With fall ball ramping up and teams looking forward to the 2016 high school season the new lacrosse year has begun, and its time to review the Top 10 Stories of 2015. Today we get to No. 7, the inaugural Shootout for Soldiers California. Follow the links below if you missed the previous Top Stories of 2015:
Started in 2012 by a group of Baltimore high school students from Boys’ Latin School of Maryland, SFS has grown in popularity and success each year. The inaugural SFS event shattered the world record for world’s longest lacrosse game ever, and raised $105,000 through the participation of 1,000 players. The next year SFS expanded to McDonough High School in Baltimore and added a girls’s game. Long Island was addd to the list in 2014, and this year Shootout for Soldiers debuted in Boston, Ohio, and Orange County.
Not surprisingly the Orange County lacrosse community opened their arms to the event, and with the assistance of the palm trees, ocean front view, and a 75 degree day showed that Shootout for Soldiers can succeed from Coast to Coast. 4,300 spectators and 675 players walked through the front gates of Dana Hills to help push SFS towards the $1 million mark in total funds raised. Shootout for Soldiers has now raised $917,455 in four years to support the troops.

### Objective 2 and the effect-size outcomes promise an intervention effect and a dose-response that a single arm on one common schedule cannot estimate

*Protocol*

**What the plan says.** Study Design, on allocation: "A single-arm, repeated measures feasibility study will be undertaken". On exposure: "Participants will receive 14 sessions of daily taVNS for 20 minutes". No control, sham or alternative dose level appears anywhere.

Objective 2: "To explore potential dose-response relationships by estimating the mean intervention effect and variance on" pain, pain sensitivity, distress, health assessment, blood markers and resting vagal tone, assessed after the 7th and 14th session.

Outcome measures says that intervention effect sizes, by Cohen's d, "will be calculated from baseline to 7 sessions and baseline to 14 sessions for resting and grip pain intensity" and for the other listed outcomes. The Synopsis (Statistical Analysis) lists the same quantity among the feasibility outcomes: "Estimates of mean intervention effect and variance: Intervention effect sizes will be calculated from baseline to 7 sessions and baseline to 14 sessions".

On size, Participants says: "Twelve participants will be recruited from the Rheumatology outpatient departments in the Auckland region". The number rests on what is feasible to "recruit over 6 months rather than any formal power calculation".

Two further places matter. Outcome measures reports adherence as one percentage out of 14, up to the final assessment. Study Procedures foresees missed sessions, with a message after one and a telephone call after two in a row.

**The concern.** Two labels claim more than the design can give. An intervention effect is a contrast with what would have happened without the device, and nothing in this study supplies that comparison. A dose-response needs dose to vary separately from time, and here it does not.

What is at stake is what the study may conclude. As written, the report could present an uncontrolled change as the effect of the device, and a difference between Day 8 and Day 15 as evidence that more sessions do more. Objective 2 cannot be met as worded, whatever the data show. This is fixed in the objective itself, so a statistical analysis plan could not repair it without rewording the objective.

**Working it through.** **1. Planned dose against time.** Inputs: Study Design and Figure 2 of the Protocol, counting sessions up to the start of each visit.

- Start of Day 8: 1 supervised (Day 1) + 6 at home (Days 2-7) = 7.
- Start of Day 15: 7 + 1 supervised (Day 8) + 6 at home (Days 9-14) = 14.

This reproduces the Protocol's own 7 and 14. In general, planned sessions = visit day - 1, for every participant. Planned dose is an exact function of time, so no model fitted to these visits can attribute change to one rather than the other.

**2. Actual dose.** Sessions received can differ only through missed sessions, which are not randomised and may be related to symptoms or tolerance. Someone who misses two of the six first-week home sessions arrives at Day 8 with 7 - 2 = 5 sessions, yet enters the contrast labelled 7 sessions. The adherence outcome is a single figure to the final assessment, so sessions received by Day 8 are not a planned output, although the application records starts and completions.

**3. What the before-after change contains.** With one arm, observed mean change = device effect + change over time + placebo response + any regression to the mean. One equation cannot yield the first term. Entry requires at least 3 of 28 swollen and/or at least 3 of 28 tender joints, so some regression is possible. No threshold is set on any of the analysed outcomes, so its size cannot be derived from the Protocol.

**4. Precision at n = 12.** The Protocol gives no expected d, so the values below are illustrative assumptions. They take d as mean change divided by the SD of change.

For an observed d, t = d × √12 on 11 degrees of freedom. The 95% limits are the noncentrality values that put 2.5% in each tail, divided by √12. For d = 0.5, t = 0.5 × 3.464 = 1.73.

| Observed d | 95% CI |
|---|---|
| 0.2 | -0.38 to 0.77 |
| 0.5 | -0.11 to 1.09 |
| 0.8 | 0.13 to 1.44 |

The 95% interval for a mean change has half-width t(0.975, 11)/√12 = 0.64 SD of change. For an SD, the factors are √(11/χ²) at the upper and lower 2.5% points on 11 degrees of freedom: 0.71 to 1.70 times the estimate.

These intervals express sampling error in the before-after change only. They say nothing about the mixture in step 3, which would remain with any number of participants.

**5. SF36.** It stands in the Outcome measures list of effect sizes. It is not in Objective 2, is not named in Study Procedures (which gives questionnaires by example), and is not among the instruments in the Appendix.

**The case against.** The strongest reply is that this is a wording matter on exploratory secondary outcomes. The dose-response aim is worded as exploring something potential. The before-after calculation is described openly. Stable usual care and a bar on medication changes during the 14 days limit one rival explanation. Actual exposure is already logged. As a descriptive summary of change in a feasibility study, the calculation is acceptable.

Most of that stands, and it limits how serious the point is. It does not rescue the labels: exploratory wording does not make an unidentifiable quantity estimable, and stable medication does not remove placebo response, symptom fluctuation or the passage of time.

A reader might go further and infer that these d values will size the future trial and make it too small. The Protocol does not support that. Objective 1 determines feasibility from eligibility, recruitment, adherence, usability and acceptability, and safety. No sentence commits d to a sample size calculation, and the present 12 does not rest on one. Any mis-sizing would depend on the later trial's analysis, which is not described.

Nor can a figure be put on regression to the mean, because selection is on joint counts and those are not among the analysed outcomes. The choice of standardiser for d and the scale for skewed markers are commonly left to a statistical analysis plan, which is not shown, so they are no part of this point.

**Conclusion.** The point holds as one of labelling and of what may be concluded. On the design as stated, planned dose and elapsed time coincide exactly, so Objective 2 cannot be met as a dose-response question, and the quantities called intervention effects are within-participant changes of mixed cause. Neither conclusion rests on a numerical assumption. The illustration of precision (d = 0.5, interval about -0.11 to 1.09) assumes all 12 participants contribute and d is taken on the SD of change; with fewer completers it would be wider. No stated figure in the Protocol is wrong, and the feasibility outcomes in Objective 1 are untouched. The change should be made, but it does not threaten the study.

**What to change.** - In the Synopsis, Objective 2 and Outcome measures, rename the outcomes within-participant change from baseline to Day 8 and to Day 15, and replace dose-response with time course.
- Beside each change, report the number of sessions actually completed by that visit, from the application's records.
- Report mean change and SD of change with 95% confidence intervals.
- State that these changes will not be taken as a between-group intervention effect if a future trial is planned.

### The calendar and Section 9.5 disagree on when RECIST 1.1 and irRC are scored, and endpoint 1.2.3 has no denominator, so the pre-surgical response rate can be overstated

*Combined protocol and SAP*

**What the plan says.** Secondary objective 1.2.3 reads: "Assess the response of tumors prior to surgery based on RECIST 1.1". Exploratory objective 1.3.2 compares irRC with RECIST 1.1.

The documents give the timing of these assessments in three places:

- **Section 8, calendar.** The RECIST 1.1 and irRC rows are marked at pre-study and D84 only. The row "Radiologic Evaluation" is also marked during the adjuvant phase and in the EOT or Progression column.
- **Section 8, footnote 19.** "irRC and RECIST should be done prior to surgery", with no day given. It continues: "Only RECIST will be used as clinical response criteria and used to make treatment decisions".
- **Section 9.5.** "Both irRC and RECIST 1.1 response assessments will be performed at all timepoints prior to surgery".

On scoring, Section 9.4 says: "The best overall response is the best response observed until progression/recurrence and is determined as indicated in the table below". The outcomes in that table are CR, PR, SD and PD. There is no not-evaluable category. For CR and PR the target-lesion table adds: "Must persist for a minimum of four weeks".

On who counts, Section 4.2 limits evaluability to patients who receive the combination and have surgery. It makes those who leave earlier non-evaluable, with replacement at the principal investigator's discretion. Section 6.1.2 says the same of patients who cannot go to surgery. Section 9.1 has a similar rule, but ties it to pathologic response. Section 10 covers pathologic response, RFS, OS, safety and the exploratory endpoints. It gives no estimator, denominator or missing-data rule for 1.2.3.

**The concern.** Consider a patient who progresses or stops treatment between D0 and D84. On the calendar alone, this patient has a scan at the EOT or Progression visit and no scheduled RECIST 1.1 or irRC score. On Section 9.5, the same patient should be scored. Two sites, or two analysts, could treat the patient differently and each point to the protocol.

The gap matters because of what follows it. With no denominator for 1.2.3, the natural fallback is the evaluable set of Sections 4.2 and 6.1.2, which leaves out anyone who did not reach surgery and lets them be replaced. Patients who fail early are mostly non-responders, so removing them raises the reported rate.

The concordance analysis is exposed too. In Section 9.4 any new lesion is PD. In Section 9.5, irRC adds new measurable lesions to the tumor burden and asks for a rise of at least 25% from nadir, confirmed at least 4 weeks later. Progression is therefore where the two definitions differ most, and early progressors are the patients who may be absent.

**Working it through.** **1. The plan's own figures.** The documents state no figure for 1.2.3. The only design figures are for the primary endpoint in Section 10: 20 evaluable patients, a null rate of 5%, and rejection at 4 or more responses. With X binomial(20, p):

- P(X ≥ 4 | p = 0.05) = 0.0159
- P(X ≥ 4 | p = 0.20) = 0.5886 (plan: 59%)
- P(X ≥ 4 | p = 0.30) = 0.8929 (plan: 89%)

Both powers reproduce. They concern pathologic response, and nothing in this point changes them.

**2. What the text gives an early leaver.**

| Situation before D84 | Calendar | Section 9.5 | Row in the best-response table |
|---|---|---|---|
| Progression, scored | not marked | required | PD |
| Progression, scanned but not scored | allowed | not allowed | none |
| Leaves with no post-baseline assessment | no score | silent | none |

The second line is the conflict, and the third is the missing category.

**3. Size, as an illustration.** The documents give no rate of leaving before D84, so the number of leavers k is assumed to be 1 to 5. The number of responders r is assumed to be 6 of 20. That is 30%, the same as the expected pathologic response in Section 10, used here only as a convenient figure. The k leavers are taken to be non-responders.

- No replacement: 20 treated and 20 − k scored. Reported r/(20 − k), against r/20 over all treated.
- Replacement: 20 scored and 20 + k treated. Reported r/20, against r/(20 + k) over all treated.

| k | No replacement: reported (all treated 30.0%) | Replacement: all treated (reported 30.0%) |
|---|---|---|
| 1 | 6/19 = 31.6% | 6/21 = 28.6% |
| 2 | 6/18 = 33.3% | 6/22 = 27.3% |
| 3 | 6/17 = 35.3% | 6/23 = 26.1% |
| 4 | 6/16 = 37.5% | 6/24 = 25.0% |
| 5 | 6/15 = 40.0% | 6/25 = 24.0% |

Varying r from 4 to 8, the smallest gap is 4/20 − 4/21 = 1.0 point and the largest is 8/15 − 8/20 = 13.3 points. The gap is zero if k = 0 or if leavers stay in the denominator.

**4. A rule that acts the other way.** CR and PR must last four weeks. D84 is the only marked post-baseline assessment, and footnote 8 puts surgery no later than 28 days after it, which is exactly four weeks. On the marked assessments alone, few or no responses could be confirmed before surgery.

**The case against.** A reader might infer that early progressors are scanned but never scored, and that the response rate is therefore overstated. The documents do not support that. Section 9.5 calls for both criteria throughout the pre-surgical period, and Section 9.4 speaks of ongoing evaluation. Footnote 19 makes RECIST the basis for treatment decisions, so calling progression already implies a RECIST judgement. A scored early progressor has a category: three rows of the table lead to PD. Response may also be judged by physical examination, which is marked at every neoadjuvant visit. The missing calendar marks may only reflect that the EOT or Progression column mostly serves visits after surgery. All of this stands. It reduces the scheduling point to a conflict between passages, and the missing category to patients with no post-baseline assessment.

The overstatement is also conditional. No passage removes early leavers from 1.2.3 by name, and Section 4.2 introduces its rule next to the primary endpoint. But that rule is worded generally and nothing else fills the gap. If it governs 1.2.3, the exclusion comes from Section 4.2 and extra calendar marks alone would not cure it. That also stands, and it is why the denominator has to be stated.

Tyler Steinhardt, founder and organizer of SFS, was impressed by the can-do spirit of the local lacrosse community, “The support of the local lacrosse community made the difference. We received enormous support in helping promote the event from local media outlets like MaxLaxOC, The Lacrosse Network and the local US Lacrosse chapters which really helped gain attention to the event. That support, coupled with the grassroots lacrosse community, from Dana Point to Temecula, was instrumental in getting teams involved and attendees out to the event. The Veterans Game was particularly special at SFS California since there was involvement across a wide range of generations – we had active duty Navy personnel as young as 21, and veterans as old as 67. They were all there simply for the love of the game and to support their fellow service members and many of these men stayed throughout the 24 hours of the event.”